Angel Charley, acting co-executive director of the Coalition to Stop Violence Against Native American Women, gave a siren call for Indigenous issues Sunday during a meeting of women’s groups. Charley was the keynote speaker for the New Mexico American Association of University Women Chapter (AAUW), the League of Women Voters and the National Organization for Women over the weekend in Santa Fe in advance of the organizations’ lobbying efforts Monday at the Roundhouse rotunda. Pamelya Herndon, chair of the Public Policy Committee for AAUW, said she chose Charley as speaker because she had never seen a collaboration between the Indigenous group and the AAUW and she thought now was a good time to start one. “We should be working together,” Herndon said. “This is how to move into the Year of the Woman.”
The year 2020 marks the 100th anniversary of the passage of the 19th amendment, which granted women the right to vote.
In politics, misdeeds do not often play out in words or sweeping actions but are instead buried in papers and spreadsheets. So, a constitutional amendment that New Mexico voters overwhelmingly approved last year to set up a statewide ethics commission allowed the proposed panel to collect documents, gather testimony and get other evidence during investigations by issuing subpoenas. But as lawmakers debate how exactly this commission should operate, many disagree over whether the panel should have the power to issue subpoenas on its own or if it should have to get the approval of a state court. The debate over subpoena power has emerged as a central point of contention and goes to show how many details of the commission’s structure and power were left for legislators to decide. The constitutional amendment “authorizes the commission to require the attendance of witnesses or the production of records or other relevant evidence by subpoena, as provided by law.”
Everybody around the state Capitol seems to have a favorite example. There’s the state House district in Northern New Mexico that is split in two by a mountain range and wilderness. You couldn’t drive across it if you tried. Then there’s the state Senate district that stretches some 180 miles from Santa Fe to Ruidoso. When it comes to political districts that have been precisely if nonsensically contorted, the New Mexico Legislature has got some real doozies.
The Senate Rules Committee on Wednesday endorsed a proposed constitutional amendment to establish a state ethics commission, a proposal that has died in the New Mexico Legislature year after year. The measure now moves to the full Senate, where its advocates hope it receives a vote before the legislative session ends at noon Saturday. Note: This story has been updated throughout with more information on the proposed ethics commission. Members of the Rules Committee voted 9-1 to advance House Joint Resolution 8, sponsored by Rep. Jim Dines, R-Albuquerque. The House last week voted 66-0 for the measure.
Democrats on the House Education Committee effectively killed an expansive charter school reform bill after two hours of testimony Wednesday, arguing that it was too complex and contained provisions that many charter school advocates oppose. “It’s more dead than less [dead],” Sen. Daniel Ivey-Soto, D-Albuquerque, a co-sponsor of the bill, said after the committee’s 7-6 vote along party lines to table House Bill 273. The bill would have called for “automatic closure” of low-performing charter schools. It also removed a cap on the number of charter schools that could open in any given year, gave high-performing charter schools the ability to streamline their renewal process and would have cut charter school funding by 25 percent over the course of several years. Ivey-Soto and fellow co-sponsor Rep. James Smith, R-Sandia Park, told the committee the measure would save money for the state and hold charter schools more accountable.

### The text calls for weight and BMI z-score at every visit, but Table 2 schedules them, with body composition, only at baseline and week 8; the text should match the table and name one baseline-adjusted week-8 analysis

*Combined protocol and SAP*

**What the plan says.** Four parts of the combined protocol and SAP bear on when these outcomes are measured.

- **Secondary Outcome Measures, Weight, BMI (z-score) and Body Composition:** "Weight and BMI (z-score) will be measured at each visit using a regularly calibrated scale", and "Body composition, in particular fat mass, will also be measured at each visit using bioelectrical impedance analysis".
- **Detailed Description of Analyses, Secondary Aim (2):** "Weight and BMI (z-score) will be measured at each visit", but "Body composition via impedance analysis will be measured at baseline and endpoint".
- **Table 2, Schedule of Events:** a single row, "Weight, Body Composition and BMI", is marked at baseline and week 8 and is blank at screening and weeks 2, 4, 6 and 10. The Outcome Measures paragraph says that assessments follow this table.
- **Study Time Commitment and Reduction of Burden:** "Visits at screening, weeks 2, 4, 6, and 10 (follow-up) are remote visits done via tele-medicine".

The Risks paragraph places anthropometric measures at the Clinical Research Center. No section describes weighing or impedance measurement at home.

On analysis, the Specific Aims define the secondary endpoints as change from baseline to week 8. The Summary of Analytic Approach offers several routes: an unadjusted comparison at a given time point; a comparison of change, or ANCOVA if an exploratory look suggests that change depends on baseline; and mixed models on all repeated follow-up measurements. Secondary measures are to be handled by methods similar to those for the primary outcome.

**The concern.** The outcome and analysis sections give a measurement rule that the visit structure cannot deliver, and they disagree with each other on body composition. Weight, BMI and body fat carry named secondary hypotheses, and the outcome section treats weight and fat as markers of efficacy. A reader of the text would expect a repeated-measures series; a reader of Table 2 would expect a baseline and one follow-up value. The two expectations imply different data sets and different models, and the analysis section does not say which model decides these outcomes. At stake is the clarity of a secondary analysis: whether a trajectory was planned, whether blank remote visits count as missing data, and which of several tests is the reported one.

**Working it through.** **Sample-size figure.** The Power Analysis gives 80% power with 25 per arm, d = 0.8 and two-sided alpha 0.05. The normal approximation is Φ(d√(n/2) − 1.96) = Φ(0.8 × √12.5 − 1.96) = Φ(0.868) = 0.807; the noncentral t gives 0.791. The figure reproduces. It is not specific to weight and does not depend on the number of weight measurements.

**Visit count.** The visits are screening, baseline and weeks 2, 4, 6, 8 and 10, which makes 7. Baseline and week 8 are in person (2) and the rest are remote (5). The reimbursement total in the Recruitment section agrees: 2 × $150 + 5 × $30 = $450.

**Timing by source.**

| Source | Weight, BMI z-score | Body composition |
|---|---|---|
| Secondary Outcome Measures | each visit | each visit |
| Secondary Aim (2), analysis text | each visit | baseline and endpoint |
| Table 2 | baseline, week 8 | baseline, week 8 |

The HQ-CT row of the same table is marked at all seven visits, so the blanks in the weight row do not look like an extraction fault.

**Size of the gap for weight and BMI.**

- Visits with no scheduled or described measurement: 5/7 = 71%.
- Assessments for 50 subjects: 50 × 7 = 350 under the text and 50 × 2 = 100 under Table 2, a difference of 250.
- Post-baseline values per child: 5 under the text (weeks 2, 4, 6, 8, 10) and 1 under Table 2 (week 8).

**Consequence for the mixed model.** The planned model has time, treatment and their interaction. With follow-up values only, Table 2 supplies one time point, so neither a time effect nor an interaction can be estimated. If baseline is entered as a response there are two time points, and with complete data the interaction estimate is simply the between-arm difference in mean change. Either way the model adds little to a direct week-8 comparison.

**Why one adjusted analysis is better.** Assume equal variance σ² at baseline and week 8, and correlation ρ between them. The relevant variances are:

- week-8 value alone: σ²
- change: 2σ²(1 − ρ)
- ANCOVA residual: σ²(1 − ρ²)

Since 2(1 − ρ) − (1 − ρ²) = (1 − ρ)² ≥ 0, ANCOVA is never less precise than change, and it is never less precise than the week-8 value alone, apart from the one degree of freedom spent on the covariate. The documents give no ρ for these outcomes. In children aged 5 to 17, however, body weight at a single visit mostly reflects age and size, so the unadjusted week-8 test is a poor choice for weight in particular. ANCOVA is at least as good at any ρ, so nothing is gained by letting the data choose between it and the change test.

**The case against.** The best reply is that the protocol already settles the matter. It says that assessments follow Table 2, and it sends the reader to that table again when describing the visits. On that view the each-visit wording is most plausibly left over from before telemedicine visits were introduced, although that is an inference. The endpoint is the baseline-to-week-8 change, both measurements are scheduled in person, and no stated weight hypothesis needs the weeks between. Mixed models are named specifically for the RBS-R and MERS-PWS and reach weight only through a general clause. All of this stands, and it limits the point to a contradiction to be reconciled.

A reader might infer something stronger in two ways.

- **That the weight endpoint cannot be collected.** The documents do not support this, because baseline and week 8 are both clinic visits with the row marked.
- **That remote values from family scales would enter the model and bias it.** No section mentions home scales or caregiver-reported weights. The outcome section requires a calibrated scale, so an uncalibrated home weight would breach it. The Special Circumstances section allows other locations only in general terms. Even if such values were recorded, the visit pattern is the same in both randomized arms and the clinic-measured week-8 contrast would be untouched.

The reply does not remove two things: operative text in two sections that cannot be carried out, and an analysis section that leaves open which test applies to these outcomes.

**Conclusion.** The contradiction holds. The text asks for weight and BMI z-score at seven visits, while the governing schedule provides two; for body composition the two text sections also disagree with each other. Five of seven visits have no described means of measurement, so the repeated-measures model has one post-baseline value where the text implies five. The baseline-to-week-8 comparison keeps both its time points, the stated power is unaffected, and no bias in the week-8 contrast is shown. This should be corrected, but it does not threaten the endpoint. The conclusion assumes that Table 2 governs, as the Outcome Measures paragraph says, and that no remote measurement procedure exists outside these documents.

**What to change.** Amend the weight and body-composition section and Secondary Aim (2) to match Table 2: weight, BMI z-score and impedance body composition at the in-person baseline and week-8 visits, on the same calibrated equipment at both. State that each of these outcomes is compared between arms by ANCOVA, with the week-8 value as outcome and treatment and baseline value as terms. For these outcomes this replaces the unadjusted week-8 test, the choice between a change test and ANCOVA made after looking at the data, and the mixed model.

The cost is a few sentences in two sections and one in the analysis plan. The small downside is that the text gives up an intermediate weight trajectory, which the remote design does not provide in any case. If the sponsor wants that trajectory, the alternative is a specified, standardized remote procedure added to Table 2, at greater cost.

A ruling by the U.S. Supreme Court on Monday leaves the door open for a big change to New Mexico’s redistricting system–if legislators and voters choose to implement the changes. The nation’s high court ruled 5-4 on Monday that an independent redistricting commission in Arizona is constitutional. Arizona is one of sixteen states with similar processes for redistricting. Supporters of such commissions say that by taking the decision out of the hands of partisan politicians, oddly shaped districts designed to protect one party or politician will no longer be the norm. Opponents argued that this meant legislators would be abrogating their constitutional duty on making districts for elections.
A panel with a Republican majority split along party lines on Friday to approve a bill requiring voters to present photo identification before casting election ballots. Similar requirements enacted in other states have ignited controversy and costly court battles; critics contend voter ID laws disenfranchise eligible voters from low-income and minority communities. The legislation now heads to the House floor. The bill’s sponsor, Rep. Cathrynn Brown, R-Carlsbad, said HB 340 was drafted to safeguard the integrity of the elections process while also passing constitutional muster. “I like to think of this more as voter authentication,” Brown told members of the House Judiciary Committee.